To some, Phil Collins and Led Zeppelin’s Jimmy Page are on the opposite side of the musical spectrum. Collins has a multitude of fans, but some music critics regard him as a hack. Page, however, is an undisputed rock god. It turns out the two haven’t always gotten along. Here’s what happened when they performed together at Live Aid.
Phil Collins meets Led Zeppelin
Live Aid was a pair of fundraising concerts held in 1985 to benefit the victims of an African famine, reports History.com. One of the concerts was in Philadelphia, the other in London. Collins played both by traveling on a Concorde airliner. He told The Telegraph “It looks like I’m showing off: he does Live Aid not once but twice, just to make sure! I do come across a bit smug sometimes.”
According to MetalHead Zone, Collins discussed working with Led Zeppelin for Live Aid. “I’d played on Robert Plant’s solo records and he said: ‘Are you doing this Live Aid thing?’ And I said: ‘Yeah.’ And he said: ‘Can you get me on it? [US promoter] Bill Graham doesn’t like me and he doesn’t like Zeppelin. Maybe you, me and Jimmy can do something?’”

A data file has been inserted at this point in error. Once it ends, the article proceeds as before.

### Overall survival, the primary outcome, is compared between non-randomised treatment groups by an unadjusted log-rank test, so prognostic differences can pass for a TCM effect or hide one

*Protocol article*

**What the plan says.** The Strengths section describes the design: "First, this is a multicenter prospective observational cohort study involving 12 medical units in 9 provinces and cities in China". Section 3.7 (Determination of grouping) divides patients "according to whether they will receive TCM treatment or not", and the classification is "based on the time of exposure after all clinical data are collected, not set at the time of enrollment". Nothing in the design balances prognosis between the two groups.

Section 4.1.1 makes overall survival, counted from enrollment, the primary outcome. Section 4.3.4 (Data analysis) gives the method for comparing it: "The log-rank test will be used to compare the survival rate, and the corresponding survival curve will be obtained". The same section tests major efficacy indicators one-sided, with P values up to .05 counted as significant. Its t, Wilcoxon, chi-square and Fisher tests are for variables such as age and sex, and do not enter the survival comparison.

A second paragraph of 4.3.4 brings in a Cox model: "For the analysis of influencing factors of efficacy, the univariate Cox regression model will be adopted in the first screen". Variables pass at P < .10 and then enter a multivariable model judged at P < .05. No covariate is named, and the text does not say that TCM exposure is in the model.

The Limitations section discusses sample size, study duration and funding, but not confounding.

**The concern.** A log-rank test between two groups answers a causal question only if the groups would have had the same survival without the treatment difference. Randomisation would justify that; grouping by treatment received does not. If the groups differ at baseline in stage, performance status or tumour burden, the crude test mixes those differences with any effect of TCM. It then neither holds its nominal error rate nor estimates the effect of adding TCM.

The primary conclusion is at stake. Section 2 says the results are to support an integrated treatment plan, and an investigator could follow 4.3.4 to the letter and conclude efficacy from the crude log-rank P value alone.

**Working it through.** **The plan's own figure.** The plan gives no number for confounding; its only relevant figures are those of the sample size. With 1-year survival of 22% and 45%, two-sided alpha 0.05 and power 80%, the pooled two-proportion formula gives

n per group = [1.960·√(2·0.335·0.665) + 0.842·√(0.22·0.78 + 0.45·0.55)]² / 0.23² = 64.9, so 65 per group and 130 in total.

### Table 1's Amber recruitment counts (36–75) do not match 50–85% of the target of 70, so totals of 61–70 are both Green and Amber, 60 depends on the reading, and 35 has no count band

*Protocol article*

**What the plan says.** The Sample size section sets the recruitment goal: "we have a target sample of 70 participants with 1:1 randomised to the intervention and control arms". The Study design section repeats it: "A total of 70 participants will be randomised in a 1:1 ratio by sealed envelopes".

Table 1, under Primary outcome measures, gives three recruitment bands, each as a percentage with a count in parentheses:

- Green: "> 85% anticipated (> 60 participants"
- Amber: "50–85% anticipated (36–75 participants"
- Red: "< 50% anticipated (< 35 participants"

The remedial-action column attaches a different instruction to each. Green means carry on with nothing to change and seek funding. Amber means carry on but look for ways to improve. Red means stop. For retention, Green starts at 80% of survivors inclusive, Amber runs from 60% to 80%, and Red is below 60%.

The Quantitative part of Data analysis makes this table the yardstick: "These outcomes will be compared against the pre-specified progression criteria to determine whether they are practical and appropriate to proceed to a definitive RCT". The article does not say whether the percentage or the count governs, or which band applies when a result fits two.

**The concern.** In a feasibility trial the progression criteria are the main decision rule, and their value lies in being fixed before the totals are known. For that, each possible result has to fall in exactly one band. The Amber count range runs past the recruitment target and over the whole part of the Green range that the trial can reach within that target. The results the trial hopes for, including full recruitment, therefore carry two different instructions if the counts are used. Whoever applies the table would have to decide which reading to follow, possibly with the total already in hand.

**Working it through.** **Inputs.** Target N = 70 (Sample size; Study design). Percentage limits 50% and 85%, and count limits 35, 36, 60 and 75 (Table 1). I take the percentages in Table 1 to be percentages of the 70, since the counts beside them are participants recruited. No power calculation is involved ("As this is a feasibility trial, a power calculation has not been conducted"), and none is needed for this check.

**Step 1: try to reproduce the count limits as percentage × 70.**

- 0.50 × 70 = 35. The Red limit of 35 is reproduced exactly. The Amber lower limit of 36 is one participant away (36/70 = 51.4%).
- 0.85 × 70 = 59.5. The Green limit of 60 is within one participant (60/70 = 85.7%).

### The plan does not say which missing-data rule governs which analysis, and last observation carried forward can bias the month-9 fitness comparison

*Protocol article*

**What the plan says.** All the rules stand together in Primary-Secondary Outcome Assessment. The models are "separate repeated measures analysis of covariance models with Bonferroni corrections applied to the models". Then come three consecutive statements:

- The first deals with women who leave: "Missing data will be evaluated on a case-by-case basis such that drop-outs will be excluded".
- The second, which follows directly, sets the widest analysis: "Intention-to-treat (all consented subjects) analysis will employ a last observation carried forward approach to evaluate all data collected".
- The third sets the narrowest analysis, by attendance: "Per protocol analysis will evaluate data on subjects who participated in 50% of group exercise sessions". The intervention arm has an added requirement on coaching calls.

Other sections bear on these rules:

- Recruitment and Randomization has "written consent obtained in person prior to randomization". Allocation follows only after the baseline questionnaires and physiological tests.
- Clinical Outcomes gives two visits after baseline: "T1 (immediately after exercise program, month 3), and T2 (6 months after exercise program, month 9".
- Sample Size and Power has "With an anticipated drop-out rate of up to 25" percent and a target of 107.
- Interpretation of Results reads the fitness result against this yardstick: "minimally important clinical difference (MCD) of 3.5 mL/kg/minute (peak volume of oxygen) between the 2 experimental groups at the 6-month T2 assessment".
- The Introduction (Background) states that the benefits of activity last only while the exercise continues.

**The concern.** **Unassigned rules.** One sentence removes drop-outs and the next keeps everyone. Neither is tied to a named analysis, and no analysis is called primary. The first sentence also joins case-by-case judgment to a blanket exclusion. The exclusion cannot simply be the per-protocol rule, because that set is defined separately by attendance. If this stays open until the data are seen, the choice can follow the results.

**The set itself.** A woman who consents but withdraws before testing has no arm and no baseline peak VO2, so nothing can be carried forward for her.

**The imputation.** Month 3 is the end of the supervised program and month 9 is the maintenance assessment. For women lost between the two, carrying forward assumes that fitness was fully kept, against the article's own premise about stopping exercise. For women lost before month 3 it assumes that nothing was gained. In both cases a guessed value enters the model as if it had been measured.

Rehearsals got tense
Collins added “So I didn’t rehearse when I got there, but I listened to ‘Stairway to Heaven’…I arrived and went to the caravans, and Robert said: ‘Jimmy Page is belligerent.’ Page says: ‘We’ve been rehearsing!’ And I said: ‘I saw your first gig in London, I know the stuff!’ He says: ‘Alright, how does it go, then?’
Next, Collins played the drum fills from “Stairway to Heaven.” Collins recalls Page saying “‘No, it doesn’t! It doesn’t go like that!’ So I had a word with [drummer] Tony Thompson – ’cause I’ve played as two drummers a lot and it can be a train wreck – and I say: ‘Let’s stay out of each other’s way and play simple.’”
Although things weren’t going smoothly, Collin’s respected Thompson’s work ethic. “Thompson, rest his soul, had rehearsed for a week, and I’m about to steal his thunder – the famous drummer’s arrived! – and he kind of did what he wanted to do. Robert wasn’t match-fit. And if I could have walked off, I would have done, ’cause I wasn’t needed and I felt like a spare part.”
How Phil Collins felt about the whole ordeal
According to Guitar World, Collins added “Onstage I don’t take my eyes off Tony Thompson. I’m glued to him. I’m having to follow—he’s taking the heavy-handed lead and has opted to ignore all my advice. Putting myself in his shoes, he’s probably thinking, ‘This is the beginning of a new career…They’re gonna want someone. This could be the start of a Led Zeppelin reunion. And I don’t need this English f*ck in my way.'”
Collins didn’t enjoy the experience. His performance with Led Zeppelin was not well-received. However, it eventually went down as one of the great bizarre moments in rock history.